From his piano playing to his lyrics he charts his own course. Even if some of the songs on the disc aren't to my personal taste, it's obvious that Jon has not once chosen a safe or easy route by opting to fall back on typical pop music patterns. Musically his songs reflect his jazz and composition background in the way he uses subtle shift in rhythms and melody to indicate to change the mood of a song or to emphasize a particular point. There aren't any crashing of bass keys or laborious climbing of scales pointing out moments of emotional tension like neon arrows to insult our intelligence. Instead of telling us how we should feel at any given moment, his music and lyrics tell their story in such a way that we can react as we choose to what we're listening to.
A key element in his music, as is the case for any singer songwriter, is his voice. While he occasionally falls into the trap of equating straining with emotion, overall his voice has an honest roughness to it that makes the stories he's relating all the more credible. For the most part he's willing to simply allow himself to be a conduit for the lyrics without attempting to colour them with affectations. It's almost as if he's been able to distance himself from the knowledge that he wrote the songs, preventing himself from forcing any expectations that he might have as their writer upon the listener.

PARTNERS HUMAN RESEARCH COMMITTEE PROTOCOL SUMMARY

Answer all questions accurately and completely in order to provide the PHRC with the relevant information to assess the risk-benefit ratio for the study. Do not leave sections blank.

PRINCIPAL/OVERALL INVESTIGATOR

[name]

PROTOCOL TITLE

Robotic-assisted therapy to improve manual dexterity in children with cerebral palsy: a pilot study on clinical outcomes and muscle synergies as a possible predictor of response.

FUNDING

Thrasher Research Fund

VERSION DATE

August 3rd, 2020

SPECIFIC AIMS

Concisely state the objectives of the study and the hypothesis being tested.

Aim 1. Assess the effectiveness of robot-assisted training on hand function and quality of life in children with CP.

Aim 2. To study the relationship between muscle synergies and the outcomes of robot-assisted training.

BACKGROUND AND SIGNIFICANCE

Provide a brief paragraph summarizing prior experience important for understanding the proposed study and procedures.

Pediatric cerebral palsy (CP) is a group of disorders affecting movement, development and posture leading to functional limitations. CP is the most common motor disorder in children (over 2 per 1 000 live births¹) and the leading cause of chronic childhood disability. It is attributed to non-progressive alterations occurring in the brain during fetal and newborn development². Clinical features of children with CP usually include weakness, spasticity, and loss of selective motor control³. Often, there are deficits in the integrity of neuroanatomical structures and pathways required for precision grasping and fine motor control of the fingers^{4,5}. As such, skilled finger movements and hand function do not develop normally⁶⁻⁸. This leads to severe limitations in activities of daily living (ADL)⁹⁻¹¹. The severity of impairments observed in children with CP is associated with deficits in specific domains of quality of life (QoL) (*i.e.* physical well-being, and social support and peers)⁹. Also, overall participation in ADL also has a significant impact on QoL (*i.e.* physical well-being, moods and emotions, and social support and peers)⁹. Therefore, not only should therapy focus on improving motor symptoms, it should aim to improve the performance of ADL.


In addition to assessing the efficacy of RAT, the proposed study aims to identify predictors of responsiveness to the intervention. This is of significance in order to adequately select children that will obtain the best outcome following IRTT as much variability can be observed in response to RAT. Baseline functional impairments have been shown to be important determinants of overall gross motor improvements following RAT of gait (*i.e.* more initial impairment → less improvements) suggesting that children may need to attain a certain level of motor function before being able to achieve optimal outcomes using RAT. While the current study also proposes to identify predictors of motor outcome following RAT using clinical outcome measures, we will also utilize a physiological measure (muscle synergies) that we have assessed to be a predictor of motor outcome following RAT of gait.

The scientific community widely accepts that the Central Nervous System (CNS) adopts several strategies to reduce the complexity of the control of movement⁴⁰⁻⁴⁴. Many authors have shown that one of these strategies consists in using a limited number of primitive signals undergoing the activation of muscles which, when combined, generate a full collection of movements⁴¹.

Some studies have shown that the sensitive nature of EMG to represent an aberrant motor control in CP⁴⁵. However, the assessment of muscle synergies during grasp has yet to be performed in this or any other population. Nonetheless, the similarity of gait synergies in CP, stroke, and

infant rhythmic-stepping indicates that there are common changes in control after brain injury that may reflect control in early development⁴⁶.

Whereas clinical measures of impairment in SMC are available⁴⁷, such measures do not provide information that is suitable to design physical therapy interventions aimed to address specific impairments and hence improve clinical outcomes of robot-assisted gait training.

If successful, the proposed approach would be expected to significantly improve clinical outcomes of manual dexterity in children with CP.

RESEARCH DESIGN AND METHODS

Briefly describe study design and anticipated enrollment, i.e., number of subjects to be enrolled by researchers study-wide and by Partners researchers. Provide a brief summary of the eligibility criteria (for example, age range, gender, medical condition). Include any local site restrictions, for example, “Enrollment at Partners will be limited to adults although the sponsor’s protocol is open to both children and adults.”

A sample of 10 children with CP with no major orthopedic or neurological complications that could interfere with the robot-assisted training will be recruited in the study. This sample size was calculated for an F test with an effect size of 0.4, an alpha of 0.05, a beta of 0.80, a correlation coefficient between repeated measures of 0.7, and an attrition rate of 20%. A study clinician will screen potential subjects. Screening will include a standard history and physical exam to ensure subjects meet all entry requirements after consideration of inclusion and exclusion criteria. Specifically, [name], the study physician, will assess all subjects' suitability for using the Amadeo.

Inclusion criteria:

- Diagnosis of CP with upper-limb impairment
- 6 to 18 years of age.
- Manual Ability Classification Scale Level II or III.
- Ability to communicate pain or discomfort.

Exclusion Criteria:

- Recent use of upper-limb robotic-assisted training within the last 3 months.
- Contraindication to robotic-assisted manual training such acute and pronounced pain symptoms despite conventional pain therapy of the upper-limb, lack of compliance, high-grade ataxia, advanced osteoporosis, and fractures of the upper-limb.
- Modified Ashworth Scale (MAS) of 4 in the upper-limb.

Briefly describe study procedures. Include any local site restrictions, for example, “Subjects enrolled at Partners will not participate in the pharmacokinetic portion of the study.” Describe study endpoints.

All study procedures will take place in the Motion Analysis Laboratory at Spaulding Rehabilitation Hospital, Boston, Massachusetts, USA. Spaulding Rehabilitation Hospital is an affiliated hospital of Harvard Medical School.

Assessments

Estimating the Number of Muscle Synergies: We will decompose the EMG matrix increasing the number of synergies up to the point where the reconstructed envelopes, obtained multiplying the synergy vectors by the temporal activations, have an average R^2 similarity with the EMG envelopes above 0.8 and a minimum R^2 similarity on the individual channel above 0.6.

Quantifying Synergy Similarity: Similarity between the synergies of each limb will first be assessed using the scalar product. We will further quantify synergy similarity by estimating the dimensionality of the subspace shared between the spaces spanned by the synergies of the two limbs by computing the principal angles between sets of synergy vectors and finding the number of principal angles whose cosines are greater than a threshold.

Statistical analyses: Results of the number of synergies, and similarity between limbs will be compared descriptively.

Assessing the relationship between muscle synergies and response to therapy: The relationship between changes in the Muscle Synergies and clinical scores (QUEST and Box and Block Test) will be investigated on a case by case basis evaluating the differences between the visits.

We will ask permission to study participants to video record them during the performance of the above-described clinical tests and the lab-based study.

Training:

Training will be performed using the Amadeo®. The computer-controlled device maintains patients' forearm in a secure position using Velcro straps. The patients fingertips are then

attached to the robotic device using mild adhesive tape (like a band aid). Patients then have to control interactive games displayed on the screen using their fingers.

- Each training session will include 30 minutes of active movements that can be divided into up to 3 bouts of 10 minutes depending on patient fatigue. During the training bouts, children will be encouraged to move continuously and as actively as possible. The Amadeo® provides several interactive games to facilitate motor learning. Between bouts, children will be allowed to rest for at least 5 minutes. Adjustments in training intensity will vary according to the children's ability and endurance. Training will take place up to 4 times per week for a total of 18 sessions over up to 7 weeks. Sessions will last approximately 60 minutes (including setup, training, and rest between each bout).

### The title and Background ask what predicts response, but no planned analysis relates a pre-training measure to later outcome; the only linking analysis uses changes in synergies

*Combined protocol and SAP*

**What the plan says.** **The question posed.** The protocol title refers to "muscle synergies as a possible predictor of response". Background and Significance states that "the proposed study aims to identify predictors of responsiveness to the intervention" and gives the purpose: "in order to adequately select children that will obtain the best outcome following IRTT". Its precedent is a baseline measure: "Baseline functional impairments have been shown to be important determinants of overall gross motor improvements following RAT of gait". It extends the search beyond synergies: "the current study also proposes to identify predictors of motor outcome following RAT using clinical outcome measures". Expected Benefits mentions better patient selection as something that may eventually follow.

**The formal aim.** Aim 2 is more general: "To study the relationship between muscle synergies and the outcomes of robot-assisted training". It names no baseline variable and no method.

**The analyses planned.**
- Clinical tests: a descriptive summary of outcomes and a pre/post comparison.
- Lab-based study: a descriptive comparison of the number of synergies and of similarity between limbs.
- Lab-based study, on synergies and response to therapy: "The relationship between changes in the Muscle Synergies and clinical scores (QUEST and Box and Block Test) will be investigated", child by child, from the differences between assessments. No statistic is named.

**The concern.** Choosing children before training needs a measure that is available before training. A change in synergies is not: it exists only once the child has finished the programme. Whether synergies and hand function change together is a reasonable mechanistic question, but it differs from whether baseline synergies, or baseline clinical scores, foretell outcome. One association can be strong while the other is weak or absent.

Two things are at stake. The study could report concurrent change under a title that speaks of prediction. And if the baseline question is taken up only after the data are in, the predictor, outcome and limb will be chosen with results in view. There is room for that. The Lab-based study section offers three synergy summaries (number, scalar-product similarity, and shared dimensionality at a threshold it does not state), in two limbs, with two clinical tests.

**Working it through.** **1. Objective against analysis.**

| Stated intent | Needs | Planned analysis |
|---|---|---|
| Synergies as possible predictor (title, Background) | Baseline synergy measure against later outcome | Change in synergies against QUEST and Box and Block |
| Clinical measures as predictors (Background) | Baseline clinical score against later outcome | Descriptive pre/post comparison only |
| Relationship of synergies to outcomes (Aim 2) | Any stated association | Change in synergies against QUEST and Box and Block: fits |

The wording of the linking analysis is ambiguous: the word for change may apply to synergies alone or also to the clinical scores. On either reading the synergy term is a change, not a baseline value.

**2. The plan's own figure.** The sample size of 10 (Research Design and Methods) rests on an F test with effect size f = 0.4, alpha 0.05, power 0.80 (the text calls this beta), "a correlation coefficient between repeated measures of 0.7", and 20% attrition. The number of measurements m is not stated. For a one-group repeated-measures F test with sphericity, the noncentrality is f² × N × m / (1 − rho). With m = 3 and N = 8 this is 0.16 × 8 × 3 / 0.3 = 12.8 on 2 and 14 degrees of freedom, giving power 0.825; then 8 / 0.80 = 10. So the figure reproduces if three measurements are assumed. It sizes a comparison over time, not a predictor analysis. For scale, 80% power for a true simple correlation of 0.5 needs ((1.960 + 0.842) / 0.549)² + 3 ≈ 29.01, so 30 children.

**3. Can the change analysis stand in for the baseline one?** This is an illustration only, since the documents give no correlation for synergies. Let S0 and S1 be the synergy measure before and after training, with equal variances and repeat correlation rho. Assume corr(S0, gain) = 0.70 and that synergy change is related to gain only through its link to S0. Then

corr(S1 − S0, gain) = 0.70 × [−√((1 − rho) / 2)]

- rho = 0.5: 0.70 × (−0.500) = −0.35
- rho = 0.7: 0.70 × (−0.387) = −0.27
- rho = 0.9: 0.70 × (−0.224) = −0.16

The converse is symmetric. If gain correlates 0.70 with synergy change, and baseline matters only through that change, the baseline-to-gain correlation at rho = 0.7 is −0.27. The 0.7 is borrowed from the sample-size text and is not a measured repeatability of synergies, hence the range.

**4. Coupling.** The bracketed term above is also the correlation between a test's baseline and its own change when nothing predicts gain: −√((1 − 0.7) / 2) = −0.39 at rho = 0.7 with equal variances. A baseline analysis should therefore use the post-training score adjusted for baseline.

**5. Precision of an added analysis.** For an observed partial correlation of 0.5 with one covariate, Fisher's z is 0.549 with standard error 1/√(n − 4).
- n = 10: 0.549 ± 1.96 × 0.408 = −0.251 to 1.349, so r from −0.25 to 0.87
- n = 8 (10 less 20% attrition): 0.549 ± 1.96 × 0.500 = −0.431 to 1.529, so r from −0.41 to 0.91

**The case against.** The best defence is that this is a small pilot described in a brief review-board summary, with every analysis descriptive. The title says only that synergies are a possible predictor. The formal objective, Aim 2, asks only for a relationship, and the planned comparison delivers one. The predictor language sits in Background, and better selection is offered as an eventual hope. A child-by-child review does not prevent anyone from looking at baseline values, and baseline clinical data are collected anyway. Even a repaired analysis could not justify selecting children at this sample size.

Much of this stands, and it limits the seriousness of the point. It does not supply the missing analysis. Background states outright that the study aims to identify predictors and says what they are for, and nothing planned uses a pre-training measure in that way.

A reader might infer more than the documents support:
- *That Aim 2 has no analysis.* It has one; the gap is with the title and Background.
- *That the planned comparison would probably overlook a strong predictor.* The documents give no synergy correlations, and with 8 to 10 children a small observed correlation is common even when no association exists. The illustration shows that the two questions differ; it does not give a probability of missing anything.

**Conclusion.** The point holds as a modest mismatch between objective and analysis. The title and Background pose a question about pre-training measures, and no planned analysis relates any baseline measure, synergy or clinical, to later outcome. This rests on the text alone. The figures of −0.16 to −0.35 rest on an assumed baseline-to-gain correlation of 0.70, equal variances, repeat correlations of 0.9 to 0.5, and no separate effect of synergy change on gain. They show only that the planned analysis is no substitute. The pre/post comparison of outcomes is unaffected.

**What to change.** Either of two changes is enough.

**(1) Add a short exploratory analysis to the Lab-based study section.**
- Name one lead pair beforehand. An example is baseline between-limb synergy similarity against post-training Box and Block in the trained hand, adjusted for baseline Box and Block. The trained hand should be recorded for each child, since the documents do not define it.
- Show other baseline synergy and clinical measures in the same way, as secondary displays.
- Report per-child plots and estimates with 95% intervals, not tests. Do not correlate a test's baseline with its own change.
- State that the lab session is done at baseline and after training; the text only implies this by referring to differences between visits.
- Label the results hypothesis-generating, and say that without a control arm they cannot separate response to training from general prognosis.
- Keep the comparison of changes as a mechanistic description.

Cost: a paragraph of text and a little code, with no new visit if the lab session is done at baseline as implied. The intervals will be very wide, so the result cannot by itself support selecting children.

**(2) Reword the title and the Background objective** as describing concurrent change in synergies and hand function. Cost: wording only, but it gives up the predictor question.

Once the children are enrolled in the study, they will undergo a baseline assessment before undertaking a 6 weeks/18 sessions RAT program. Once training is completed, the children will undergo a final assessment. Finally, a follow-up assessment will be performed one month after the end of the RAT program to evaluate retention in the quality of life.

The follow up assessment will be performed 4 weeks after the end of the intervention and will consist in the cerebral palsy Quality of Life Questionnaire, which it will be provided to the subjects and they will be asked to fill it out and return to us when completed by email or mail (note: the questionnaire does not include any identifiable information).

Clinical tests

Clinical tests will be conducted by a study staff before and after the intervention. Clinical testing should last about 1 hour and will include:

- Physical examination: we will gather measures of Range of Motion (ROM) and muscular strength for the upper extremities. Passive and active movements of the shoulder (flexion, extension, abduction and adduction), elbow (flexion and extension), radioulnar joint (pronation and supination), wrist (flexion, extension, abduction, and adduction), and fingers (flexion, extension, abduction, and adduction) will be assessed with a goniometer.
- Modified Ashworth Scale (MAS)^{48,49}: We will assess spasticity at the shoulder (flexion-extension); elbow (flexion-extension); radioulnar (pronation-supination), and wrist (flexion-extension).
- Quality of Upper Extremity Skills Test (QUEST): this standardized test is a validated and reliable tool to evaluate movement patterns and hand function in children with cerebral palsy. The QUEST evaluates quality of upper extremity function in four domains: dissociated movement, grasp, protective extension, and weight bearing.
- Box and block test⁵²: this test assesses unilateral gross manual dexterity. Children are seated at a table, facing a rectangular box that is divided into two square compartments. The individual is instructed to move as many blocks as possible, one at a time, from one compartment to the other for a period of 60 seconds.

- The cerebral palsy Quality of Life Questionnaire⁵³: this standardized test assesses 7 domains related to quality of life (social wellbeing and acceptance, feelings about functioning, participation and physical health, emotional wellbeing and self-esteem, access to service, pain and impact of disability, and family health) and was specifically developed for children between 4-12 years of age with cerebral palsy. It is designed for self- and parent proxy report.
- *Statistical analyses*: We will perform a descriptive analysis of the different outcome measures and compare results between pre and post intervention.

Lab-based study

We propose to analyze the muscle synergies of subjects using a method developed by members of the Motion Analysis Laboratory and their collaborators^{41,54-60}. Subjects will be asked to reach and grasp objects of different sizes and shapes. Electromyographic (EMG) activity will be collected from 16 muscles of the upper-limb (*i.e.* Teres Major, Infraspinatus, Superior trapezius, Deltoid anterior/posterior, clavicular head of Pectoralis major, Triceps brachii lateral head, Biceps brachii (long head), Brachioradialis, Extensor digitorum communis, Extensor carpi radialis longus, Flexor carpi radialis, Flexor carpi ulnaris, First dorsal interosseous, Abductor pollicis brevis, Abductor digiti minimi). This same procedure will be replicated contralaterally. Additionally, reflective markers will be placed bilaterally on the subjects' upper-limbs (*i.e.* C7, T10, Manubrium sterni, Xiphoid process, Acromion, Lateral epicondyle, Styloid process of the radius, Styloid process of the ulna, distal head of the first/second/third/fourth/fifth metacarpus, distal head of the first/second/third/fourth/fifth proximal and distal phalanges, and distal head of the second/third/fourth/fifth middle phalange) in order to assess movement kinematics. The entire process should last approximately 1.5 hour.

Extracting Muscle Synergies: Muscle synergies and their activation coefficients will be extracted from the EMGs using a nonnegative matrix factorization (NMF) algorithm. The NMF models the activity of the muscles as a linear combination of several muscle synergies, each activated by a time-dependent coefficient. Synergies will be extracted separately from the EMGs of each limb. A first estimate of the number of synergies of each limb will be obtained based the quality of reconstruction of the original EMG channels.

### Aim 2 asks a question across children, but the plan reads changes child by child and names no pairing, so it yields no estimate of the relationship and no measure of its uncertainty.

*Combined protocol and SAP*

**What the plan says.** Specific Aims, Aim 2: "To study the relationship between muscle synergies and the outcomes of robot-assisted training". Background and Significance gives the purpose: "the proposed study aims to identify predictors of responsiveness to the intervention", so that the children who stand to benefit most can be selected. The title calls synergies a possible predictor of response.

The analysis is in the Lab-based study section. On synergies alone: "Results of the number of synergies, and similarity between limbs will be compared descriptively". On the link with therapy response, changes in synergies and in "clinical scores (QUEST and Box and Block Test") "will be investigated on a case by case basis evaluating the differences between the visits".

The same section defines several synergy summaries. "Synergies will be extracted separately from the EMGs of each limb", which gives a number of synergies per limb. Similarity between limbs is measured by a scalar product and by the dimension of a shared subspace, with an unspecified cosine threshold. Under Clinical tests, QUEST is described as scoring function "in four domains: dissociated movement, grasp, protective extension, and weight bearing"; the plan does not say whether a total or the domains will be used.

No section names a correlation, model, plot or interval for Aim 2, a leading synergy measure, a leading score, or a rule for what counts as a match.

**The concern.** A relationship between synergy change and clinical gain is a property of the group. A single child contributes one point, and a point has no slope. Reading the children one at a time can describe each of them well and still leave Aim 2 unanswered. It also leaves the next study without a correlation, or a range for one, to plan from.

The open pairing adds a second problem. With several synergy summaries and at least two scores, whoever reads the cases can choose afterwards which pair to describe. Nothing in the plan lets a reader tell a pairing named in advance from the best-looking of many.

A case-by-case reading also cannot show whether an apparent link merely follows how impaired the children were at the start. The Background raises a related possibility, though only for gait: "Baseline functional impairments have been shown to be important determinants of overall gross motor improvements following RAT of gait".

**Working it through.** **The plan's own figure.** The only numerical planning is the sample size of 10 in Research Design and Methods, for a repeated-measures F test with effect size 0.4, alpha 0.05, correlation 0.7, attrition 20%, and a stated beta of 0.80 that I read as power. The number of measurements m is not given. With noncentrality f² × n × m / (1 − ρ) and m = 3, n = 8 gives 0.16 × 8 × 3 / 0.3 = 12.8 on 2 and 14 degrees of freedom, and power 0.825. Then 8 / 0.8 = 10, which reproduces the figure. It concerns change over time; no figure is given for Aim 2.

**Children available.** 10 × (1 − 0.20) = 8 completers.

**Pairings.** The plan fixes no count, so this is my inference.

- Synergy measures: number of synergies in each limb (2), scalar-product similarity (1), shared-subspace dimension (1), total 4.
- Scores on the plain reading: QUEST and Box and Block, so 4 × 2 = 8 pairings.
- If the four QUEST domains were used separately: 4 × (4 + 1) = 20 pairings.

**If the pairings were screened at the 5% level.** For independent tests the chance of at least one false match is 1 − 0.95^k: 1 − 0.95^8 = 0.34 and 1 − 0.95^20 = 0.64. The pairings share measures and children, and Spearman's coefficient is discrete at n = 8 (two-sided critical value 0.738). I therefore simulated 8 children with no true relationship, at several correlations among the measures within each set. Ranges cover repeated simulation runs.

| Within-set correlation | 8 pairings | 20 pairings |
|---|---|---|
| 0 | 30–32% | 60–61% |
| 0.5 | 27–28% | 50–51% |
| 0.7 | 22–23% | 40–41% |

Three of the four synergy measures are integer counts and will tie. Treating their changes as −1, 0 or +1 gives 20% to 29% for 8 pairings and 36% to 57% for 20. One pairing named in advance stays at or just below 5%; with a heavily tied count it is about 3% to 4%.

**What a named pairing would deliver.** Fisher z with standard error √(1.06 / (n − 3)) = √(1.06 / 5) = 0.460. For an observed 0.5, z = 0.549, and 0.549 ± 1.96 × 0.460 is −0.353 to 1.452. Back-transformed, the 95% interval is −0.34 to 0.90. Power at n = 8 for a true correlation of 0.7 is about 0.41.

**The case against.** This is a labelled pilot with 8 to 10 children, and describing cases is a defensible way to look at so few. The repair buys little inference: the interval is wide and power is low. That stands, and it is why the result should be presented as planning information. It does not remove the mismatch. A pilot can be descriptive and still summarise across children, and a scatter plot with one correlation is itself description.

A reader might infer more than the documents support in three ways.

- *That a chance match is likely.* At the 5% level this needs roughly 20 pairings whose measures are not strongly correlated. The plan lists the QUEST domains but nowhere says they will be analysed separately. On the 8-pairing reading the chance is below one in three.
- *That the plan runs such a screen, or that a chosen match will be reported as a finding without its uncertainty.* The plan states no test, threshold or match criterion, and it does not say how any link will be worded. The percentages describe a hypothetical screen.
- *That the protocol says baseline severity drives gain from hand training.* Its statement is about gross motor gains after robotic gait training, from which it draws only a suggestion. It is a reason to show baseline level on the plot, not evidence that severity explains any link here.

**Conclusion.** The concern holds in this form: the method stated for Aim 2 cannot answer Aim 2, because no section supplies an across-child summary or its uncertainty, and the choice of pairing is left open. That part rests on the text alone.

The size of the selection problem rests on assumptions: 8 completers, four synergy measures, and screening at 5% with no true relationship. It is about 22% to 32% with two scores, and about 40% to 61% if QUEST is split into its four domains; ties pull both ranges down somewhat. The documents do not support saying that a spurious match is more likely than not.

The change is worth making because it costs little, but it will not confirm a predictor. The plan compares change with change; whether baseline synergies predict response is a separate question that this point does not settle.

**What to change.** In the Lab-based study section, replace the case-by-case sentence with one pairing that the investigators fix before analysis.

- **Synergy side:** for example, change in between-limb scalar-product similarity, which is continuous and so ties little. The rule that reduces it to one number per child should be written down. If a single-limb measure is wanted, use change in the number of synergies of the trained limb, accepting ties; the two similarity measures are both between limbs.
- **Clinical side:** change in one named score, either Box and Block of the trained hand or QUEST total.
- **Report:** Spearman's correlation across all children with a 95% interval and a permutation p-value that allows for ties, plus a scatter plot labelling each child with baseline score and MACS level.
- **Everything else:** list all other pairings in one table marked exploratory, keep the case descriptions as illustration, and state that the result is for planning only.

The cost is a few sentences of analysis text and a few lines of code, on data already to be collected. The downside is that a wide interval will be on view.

"I Come Undone" is a great example of this as it deals with his feelings concerning the death of a friend. "I'm not so good at this – It's hit or miss a lot these days" he sings at one point during the song. Anybody who has ever lost somebody close to them can understand exactly what that means within the context of trying to get used to somebody's absence. "Don't you know – It isn't so – That time will heal a broken heart – I tried, they lied, I'm torn apart". Simple words sung without pretence or melodrama with minimal accompaniment so that the voice is what we are most aware of express more about the reality of a situation than any musical thunderstorm or undying protestations of sadness and love could ever hope to convey.
Through out Let It Go Jon Regen shows this same ability over and over again. Special guests like Andy Summers have their work integrated seamlessly so they become part of the whole that Jon is attempting to impart to his audience. This album is an example of what the majority of people miss out on because of the music industry's insistence on sticking to the same formula year in and year out. This is a well crafted and finely executed album of songs blending elements of pop and jazz music. The real pity is that if more people heard music like this they wouldn't settle for what currently rides the top of the charts.Powered by Sidelines